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2many DJs Interview

Read it here: http://www.leedsguide.co.uk/reviewsfull.php?id=10910

New Bohemia with the Wailers and more

The Wailers / Andreya Triana / Homecut / East Park Reggae Collective / Iration Steppas / Gentlemen’s Dub Club / Broke‘n’£nglish / Kidkanevil / Exodus / Noah
@ Stylus

Aston Barrett, called ‘Family Man’ because of his 52 children, is the man who taught Bob Marley to play the guitar. He played with Bob Marley and the Wailers and also with Lee Perry’s band The Upsetters. As well as writing many of the basslines for Marley’s tracks he was involved in their production and arrangement.

Since Marley’s death in 1981 Barrett has taken on the role of musical director of the Wailers, and it was he who lead the band onto the Stylus stage in April.

The occasion was New Bohemia’s fifth birthday. To celebrate reaching primary school age Leeds’ finest hip hop, dup and broken beat night had laid on quite a spread, the cherry on the cake being the Wailers performing Exodus in its entirety.

Exodus was named the 26th greatest album of all time by VH1 in 2001, 169th of all time by Rolling Stone in 2003 and in 1998 Time magazine crowned it the greatest album of the 20th Century.

As the band took to the stage it was fairly obvious that this wasn’t the original Wailers line up that recorded the album - the drummer looked about 19. Another quite pressing concern was the question of the lead singer. Who would attempt to step into Bob Marley’s Pumas, avoiding the poisoned needles that the CIA had hidden in there?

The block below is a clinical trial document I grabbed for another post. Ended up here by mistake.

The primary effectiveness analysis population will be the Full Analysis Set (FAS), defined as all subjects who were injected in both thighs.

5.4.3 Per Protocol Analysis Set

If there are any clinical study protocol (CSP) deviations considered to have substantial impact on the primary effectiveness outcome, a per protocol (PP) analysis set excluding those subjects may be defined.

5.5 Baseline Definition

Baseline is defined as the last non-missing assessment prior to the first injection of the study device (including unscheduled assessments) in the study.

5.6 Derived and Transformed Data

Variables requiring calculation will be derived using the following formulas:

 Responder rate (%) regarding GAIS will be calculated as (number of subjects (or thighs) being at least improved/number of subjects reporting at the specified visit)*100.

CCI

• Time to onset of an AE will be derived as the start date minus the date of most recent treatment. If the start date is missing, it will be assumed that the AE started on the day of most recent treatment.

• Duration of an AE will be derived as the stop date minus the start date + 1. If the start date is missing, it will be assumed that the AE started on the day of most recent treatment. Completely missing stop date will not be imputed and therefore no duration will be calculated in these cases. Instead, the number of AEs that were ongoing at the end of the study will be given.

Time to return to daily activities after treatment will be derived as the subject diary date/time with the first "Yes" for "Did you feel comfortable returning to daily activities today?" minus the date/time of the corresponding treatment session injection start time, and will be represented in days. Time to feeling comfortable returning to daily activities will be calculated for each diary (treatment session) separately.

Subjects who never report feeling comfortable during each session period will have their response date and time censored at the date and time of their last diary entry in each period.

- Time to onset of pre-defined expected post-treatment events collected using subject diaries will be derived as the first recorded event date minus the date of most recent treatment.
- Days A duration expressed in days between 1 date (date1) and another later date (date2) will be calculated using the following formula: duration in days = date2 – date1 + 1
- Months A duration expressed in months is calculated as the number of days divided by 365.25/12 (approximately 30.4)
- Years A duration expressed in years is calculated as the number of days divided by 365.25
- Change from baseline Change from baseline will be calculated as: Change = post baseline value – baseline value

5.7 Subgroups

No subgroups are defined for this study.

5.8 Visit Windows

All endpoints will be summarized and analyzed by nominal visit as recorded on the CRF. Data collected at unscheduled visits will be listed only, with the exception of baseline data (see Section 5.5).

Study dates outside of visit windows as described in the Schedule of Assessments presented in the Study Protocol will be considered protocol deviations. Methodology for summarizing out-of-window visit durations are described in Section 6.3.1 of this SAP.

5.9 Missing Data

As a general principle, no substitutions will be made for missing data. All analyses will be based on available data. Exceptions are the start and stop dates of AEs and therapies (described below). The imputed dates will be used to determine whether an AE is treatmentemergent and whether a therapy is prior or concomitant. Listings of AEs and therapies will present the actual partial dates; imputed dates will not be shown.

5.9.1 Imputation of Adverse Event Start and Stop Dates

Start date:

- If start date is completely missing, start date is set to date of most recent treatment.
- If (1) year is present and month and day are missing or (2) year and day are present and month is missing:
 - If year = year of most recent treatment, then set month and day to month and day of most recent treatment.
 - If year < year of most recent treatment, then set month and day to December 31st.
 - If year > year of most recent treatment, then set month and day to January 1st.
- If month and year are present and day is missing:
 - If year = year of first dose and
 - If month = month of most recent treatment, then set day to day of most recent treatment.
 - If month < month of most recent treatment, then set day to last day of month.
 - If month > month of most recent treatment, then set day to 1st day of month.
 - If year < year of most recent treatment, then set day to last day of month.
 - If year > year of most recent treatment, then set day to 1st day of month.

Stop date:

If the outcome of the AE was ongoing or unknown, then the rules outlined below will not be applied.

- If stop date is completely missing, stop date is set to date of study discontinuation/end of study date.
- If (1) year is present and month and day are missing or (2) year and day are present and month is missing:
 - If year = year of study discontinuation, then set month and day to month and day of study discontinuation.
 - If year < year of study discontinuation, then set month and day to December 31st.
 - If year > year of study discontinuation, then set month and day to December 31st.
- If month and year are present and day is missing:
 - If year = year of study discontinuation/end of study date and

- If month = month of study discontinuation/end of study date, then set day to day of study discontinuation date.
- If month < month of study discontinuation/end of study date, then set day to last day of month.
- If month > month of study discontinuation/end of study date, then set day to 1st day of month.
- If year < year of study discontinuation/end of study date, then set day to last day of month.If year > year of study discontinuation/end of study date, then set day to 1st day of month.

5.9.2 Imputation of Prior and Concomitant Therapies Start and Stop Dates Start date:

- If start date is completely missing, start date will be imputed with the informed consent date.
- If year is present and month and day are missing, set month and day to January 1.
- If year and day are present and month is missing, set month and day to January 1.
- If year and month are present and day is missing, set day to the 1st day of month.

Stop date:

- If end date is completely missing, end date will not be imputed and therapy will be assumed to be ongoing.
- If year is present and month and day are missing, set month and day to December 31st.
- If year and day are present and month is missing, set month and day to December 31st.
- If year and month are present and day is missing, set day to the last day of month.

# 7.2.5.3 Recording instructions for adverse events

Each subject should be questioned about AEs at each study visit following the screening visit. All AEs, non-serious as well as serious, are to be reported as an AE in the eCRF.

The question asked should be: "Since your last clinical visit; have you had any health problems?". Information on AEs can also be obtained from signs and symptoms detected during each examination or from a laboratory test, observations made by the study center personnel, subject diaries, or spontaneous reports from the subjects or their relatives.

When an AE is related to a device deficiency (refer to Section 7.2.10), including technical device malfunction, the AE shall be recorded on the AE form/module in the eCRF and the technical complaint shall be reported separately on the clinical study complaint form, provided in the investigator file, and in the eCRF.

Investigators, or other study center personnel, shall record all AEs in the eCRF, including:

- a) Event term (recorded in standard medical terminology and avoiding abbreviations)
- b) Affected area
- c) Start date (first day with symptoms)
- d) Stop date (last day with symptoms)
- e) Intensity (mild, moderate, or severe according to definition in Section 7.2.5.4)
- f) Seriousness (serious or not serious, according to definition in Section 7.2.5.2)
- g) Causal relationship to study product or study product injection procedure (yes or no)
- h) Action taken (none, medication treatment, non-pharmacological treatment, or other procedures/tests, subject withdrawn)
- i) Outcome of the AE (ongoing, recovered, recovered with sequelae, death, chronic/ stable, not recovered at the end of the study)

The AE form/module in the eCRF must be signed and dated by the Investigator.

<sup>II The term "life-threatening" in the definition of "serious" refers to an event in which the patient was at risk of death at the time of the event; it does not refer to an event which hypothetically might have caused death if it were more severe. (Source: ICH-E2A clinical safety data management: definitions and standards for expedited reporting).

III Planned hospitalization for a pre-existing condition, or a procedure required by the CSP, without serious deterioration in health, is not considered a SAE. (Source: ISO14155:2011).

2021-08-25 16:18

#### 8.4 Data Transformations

Our front man for the night was Elan Etias, who, despite dancing a little bit like a five year old - lots of jumping up, down and around, was really quite good. He definitely did the songs justice and held the capacity crowd captive.

So the band worked their way through Exodus, playing extended versions of every song, and the crowd cheered, danced and sang along. The biggest reactions were saved for ‘Exodus’, ‘Waiting In Vain’ and Marley’s ode to brewing tasty preserves, ‘Jamming’.

Supporting the Wailers, who left the stage to well deserved rapturous applause, was a stonking line up of Leeds’ finest purveyors of reggae, dub and hip hop.

Andreya Triana has provided vocals for artists including Mr Scruff, Bonobo and Flying Lotus. Now she’s going it alone, with an album coming out soon. She was on stage before the Wailers performing her own songs, a gorgeous combination of soul, funk and jazz. This lady really does have a beautiful voice. Keep an eye out for the album.

Exodus & Iration Steppas joined the dots between the live acts. They played reggae and dub in their own inimitable ways, and generally kept the crowd on the up.

The apparently ubiquitous Gentlemen’s Dub Club continued their march to the top with a tight set. These guys seem to be playing everywhere in Leeds at the moment, but when it sounds this good, no-one’s complaining.

My personal non-Wailers highlight of the evening was the live set from Kidkanevil. The Leeds-based beatsmith is undoubtedly one of the most exciting hip hop producers in the UK at the moment. His sophomore album Back Off Man, I’m A Scientist was released last year, and he’s already got to work on the follow up. His tight, stark, bassy beats were accompanied by Laura J Martin on flute, and the two of them put on a stonking set. They played at around 11pm, providing a seamless segue from the blissed-out reggae party atmosphere the Wailers had created to a more late night, edgy vibe, setting up the smiling revellers for a long and happy night.

Some films

The End (2008)

Nicola Collins' over-long portrait of East End hard men, specifically her Dad and his mates, doesn't manage to shed any real light on its subject. At times it comes across as a constant stream of cliche- we are informed that gangsters like violence, weapons and their families but hate prison, paedos and people that tell on them.